The whiff of success
The Gold Sniffer’s journey from innovative idea to revolutionary product was a long one for inventor Jim Kendall, but his unwavering belief has him poised to change the world of gold mining and mineral exploration.
The light bulb went on for a sweaty Jim Kendall on 19 January 2011 at 6:50 pm. The Canadian inventor who holds four degrees in engineering was at his gym in Ajax, Ontario, when he finally figured out a way to turn photographic images into gold – or more accurately, to form images of gold particles using his revolutionary creation, the Gold Sniffer.
“At its core, the Gold Sniffer is a technology that combines spectral (i.e., light) and spatial information,” Kendall says from his lab at Conestoga College in Kitchener, Ontario. “The two issued and five pending patents are based on combining those two techniques. No one has ever patented that before.”
The particulars of a particle detector
Like a Geiger counter that detects radiation to locate uranium, Kendall’s invention is a portable device that can quickly detect gold and electrum particles as small as three microns. It uses a high-resolution macro lens and a sophisticated CMOS sensor, like those in digital cameras, to shoot images of a mineral sample. Using complex algorithms the Gold Sniffer executes a pixel-by-pixel interpretation of the photo to find the gold particles in the sample.
“Gold has a unique colour, and there is some very deep physics as to why that is,” Kendall says. “So what the Gold Sniffer is really doing is looking for that unique colour in the digital image it takes. Combined with spatial data, it determines the gold grade and the number and shape of the gold particles in the rock.”
Currently, assays are the most common way to determine whether there is gold in a sample. An assay can take from days up to a month, “during which time,” Kendall says, “decisions need to be made, and decision makers can lack necessary information. The Gold Sniffer provides results in minutes.
“Also, during the assay process, spatial information is lost when the sample is ground into a powder. The Gold Sniffer detects gold using a non-destructive optical method, which leaves the sample, and the spatial information, intact.”
Kendall hopes to start selling his invention this year. The path to commercialization, however, has been a long one for the descendent of miners from Cobalt, Ontario, the site of a silver mining boom in the early 20th century.
“Growing up, we used to get mining magazines delivered directly to our door, like the newspaper, and our family still has mineral claims in the area,” he says. “But when I went to university I studied engineering physics at McMaster University before getting a master’s and PhD in electrical engineering at Carleton University specializing in microelectronics.”
With his degrees in hand, Kendall worked in the microelectronics industry for 20 years, designing everything from transistor structures to entire design systems for microchips.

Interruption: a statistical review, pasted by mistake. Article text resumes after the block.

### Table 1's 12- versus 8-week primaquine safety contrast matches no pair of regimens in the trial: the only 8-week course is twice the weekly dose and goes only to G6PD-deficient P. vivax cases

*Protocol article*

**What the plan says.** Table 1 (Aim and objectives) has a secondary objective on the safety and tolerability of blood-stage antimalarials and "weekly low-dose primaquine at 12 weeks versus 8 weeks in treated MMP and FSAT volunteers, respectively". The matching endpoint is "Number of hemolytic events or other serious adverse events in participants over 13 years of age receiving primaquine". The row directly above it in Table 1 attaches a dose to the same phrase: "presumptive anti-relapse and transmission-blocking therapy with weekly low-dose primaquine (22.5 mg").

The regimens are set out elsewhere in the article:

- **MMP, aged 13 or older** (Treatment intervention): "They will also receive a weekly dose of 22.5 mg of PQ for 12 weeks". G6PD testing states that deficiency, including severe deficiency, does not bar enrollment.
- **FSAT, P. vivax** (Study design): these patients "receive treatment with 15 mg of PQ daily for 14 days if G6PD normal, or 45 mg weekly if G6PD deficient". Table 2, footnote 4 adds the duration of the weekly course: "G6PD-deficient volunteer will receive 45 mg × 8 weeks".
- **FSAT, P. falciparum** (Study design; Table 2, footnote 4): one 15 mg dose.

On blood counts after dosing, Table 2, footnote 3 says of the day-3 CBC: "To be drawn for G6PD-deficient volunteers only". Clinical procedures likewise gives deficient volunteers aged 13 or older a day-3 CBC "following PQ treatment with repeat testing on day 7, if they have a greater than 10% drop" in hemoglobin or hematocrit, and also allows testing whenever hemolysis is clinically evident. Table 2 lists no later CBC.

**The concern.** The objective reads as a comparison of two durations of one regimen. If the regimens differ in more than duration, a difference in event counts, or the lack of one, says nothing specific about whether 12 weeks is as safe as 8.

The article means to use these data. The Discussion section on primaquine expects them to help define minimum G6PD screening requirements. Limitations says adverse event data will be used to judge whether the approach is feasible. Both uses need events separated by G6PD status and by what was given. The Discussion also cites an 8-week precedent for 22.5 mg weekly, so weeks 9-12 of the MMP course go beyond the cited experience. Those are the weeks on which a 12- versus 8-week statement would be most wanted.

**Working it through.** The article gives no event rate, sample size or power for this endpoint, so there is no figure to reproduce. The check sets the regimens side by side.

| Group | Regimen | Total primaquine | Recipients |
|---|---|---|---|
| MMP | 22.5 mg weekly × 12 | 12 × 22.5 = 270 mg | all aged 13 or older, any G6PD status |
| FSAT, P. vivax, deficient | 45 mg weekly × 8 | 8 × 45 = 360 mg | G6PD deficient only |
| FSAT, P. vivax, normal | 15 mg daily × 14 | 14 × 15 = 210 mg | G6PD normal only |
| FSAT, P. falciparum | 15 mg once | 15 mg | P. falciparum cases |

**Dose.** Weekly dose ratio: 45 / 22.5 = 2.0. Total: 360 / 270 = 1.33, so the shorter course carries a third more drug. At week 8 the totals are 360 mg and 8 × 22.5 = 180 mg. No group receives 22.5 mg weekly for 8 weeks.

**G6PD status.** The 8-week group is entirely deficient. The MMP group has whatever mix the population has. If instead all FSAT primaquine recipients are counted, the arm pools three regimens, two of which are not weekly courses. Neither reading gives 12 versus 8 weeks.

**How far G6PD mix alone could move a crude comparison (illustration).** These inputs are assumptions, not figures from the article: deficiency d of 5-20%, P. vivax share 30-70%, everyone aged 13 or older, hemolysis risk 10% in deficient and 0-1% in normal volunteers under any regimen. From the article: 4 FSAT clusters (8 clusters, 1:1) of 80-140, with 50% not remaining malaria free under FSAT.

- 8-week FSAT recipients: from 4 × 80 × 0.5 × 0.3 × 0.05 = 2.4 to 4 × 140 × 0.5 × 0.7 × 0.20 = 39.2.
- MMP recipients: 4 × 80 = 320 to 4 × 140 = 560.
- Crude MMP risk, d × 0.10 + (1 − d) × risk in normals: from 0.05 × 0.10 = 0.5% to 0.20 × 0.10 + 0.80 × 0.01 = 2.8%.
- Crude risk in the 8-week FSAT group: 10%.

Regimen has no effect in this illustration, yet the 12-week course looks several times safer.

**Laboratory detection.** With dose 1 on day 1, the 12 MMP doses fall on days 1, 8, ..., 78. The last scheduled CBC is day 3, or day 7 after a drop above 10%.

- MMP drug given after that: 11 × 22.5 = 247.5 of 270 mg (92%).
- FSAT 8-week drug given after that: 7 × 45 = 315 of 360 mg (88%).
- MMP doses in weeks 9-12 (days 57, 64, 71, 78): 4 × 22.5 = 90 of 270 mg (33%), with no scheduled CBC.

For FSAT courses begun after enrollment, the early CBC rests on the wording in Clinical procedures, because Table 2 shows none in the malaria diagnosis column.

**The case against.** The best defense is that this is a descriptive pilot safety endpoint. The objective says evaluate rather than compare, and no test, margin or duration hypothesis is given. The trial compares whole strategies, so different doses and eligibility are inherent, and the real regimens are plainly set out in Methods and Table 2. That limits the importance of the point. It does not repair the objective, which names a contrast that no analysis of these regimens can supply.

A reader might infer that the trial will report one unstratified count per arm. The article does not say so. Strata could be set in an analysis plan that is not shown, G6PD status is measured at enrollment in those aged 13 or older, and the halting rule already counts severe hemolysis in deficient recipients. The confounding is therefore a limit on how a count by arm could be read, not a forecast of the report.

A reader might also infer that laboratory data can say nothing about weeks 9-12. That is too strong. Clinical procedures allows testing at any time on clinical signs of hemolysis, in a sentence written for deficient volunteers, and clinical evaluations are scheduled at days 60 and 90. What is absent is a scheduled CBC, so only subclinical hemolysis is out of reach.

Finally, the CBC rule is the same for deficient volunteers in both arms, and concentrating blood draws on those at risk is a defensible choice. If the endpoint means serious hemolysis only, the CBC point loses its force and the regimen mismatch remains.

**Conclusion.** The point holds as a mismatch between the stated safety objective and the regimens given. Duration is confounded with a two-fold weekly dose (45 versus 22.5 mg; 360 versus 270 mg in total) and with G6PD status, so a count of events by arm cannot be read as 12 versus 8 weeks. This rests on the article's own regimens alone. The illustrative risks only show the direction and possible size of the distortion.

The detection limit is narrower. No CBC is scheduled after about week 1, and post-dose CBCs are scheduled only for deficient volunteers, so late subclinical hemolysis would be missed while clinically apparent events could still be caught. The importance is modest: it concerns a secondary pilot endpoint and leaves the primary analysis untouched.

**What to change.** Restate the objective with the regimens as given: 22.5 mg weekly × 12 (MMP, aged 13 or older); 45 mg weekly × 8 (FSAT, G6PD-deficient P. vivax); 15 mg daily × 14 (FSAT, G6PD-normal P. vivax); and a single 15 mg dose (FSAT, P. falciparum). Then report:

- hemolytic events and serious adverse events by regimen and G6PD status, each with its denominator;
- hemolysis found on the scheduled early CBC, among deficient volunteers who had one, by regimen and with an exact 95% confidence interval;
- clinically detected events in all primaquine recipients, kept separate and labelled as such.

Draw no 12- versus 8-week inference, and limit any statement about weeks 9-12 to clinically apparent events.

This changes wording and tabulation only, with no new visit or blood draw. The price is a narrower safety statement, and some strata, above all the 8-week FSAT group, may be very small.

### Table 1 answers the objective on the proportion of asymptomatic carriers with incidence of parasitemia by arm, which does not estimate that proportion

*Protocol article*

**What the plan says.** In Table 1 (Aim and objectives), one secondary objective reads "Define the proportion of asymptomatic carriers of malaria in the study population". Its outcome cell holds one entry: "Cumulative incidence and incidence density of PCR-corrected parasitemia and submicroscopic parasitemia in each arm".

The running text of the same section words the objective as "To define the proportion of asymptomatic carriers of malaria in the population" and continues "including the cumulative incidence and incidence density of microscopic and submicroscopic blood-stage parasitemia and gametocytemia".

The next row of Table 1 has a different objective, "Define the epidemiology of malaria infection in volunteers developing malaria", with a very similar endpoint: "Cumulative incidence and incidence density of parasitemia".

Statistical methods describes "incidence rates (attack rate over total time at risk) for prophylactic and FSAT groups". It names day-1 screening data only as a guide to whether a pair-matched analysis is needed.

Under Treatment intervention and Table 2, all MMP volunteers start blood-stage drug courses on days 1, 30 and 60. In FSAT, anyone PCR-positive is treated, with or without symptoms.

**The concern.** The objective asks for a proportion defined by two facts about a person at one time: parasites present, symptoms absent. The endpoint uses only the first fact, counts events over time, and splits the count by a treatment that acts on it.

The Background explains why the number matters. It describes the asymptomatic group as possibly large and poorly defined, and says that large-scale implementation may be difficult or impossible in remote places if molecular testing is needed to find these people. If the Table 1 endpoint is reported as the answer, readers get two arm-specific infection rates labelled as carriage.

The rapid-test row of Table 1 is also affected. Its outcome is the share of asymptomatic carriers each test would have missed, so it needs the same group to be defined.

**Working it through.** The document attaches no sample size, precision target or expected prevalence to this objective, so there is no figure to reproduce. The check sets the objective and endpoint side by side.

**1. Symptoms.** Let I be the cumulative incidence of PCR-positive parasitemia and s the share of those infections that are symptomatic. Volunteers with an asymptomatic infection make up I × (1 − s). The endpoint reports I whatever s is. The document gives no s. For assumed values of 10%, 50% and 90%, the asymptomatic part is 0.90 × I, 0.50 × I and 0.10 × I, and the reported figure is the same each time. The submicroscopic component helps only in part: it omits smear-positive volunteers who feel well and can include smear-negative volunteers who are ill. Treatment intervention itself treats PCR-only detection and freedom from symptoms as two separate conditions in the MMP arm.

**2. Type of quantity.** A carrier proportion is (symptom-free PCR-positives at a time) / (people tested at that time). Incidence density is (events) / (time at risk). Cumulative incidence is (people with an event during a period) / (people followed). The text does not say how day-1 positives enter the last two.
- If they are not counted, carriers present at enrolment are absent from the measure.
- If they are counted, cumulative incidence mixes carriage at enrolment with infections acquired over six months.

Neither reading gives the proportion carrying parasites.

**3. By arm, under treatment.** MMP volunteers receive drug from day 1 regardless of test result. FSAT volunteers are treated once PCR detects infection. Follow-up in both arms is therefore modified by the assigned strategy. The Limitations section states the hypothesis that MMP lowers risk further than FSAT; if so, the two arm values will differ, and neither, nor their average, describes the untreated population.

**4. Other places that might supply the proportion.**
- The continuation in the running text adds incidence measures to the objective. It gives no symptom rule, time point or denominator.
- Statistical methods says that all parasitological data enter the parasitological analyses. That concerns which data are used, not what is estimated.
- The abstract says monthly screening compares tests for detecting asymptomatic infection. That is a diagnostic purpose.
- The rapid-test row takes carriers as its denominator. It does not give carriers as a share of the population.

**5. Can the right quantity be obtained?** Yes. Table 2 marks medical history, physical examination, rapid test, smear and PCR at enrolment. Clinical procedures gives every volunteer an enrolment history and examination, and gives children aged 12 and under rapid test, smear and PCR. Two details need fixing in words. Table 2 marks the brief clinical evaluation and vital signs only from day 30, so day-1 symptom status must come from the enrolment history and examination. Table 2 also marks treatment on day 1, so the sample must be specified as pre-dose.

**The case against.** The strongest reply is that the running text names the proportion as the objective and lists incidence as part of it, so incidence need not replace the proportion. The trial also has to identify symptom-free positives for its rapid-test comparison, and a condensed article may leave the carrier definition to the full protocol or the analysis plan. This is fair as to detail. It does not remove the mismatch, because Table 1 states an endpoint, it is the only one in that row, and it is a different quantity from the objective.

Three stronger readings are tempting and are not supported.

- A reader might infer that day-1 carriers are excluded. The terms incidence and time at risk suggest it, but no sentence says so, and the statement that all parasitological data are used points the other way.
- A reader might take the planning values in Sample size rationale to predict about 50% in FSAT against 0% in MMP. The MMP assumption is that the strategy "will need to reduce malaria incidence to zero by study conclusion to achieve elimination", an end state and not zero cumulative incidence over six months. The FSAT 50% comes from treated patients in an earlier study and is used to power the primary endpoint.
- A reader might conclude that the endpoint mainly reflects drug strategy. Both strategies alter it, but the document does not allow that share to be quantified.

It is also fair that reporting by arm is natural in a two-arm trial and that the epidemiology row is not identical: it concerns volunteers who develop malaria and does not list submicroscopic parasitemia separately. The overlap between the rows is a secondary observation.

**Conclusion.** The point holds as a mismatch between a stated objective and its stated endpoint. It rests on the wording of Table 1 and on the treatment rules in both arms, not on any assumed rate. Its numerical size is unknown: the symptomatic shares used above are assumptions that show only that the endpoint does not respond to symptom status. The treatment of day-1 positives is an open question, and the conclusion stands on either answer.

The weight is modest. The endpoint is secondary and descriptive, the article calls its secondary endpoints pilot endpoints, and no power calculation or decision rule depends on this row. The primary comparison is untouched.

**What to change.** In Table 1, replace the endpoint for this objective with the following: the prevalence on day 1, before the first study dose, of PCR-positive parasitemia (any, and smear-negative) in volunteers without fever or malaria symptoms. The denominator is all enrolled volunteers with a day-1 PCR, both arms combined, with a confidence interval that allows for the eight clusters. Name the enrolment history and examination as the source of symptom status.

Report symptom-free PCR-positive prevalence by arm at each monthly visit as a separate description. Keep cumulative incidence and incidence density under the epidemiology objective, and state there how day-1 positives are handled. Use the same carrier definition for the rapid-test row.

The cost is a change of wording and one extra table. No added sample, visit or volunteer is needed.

“You know, if you have an HDTV, you’re probably watching it through transistor structures that I designed,” he says.
A seed is planted
By 2007, Kendall felt it was time for a change. The electronics industry was mired in a downturn, so he decided to enrol at Queen’s University to study mining engineering and get back to his roots. It didn’t take long for the 40-something freshman with 20 years of experience in electronics to start attracting the attention of his peers. With his background, Kendall was a captivating candidate for research projects, and within a few months he began working on the one that would change his life forever.
“In 2008 and 2009, I took a job in Toronto with the mining company that was involved with the research project,” Kendall says. “That’s where the idea behind the Gold Sniffer was born. I worked with them for two years, but they eventually cut R&D spending, leaving me and the team without jobs.”
All was not lost for Kendall, though. He became the CEO of Excalibur Resources in 2010 and got the dormant mineral exploration company going again, starting exploration projects in British Columbia and Ontario and a gold mine in Mexico. It was shortly after leaving Excalibur, working off the stress of another day at the gym, that he had his Eureka moment.
Nearing the finish line
Today he and his wife and business partner, Catherine Campbell, own Kendall Technology and its unique product, which will sell for 55,000 Canadian dollars (36,000 euros).
How it works
- Photograph the ore body on site
Using a high-resolution camera and CMOS sensor, it shoots images of any potential sample.
- Analyze the image
A complex alogrithm interprets the photo to determine if there is gold within the sample.
- Decisions can be made quickly
Minutes after the images are taken the results are available, showing whether there is gold or not.
“It’s taken a lot of time, effort and funding to develop this product,” he says. “We’ve received government grants, invested substantial amounts of our own money and spent a lot of sleepless nights to get the commercial version ready, but it’s all been worth it.”
Kendall stresses that his invention will not replace assays completely, and that there is room for both the Gold Sniffer and traditional methods of exploration within gold mining.
“Assays won’t go away, as they’re typically built into legal structures,” he says. “And anyway, I believe the Gold Sniffer will spur on more assays because it encourages gold exploration.”
It smells like Kendall may be on to something.